Consequent to the Holocaust, Israel developed a tradition in treating non-Jews differently from how it behaved toward Jewish people. It appears that Jews were influenced by the nationalist waves that dominated the European landscape during the second half of the twentieth century (Levy and Weiss 7).
The Law of Return did not succeed in doing one of the main things it was expected to-that of increasing the Jewish population in Israel. Instead, it can be said that it is actually responsible for damaging nationalism in Israel through the fact that it influenced numerous non-Jewish individuals in wanting to gain Israelite citizenship. A great deal of immigrants who chose to reside in Israel “were not Jews, but had Jewish relatives that enabled them to immigrate to Israel under the Law of Return” (Levy and Weiss 43). The Law of Return makes it obvious that discrimination based on racial differences is still strong and that it can be seen in some of the most civilized countries.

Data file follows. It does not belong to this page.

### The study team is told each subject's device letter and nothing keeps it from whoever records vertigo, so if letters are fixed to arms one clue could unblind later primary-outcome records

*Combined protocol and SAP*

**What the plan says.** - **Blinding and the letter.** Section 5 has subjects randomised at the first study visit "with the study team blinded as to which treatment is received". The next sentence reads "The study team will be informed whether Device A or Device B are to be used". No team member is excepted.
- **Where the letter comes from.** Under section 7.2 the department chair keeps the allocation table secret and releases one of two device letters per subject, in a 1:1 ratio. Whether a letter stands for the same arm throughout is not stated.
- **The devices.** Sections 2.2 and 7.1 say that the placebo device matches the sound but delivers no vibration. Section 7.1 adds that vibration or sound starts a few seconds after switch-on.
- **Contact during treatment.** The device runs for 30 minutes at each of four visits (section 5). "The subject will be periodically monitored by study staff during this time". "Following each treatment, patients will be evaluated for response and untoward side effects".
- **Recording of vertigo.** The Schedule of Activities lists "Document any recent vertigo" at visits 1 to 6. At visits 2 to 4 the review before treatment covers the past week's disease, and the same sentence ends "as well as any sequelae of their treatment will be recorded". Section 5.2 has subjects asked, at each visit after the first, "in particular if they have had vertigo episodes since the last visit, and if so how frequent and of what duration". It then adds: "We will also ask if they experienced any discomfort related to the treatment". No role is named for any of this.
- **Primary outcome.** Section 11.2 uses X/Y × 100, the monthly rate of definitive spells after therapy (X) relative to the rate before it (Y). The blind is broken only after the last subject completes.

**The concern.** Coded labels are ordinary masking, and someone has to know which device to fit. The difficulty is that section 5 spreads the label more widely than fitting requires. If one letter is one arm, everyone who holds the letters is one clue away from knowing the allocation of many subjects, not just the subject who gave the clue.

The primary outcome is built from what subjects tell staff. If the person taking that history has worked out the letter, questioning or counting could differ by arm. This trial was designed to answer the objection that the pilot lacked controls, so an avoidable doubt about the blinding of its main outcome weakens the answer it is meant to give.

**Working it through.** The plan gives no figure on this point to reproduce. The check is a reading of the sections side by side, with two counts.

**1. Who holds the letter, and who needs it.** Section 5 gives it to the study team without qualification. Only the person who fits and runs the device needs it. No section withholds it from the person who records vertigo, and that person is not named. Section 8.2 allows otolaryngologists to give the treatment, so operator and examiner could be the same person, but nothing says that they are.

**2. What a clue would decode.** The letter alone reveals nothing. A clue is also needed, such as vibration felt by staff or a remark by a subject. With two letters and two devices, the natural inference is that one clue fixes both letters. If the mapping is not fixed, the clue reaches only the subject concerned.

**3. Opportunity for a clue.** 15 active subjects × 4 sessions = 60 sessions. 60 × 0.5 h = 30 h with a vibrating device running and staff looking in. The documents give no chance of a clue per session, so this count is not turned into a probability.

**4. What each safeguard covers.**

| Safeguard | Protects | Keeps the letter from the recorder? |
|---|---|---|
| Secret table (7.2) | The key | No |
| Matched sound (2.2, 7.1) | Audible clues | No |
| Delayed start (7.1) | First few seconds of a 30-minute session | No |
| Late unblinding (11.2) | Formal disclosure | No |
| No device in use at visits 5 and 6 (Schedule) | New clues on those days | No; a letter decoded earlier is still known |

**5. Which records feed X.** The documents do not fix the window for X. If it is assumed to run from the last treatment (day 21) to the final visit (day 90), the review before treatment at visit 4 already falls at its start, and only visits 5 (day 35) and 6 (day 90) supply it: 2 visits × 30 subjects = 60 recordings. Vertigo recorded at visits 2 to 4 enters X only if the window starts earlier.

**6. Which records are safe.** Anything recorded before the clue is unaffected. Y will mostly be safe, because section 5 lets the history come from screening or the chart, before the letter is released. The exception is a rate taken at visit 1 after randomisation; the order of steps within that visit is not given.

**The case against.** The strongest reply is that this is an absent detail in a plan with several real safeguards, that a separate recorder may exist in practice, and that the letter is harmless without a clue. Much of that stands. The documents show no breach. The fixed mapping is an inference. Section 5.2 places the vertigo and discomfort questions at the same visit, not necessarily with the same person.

Bsoul, Labeeb Ahmed, “The Status of Palestinians in Israel: 1948-Oslo,” Arab Studies Quarterly (ASQ) 28.2 (2006)
Hadar, Leon T. “To Tell the Truth: Israels Unthinkable Debate,” The Washington Report on Middle East Affairs Feb. 1995
Levy, Daniel and Weiss, Yfaat eds., Challenging Ethnic Citizenship: German and Israeli Perspectives on Immigration (New York: Berghahn Books, 2002)
Lustick, Ian S. “Israel as a Non-arab State: the Political Implications of Mass Immigration of Non-jews,” The Middle East Journal 53.3 (1999),
Shahak, Israel, “Israeli Discrimination against Non-jews Is Carefully Codified in State of Israels Laws,” The Washington Report on Middle East Affairs Feb..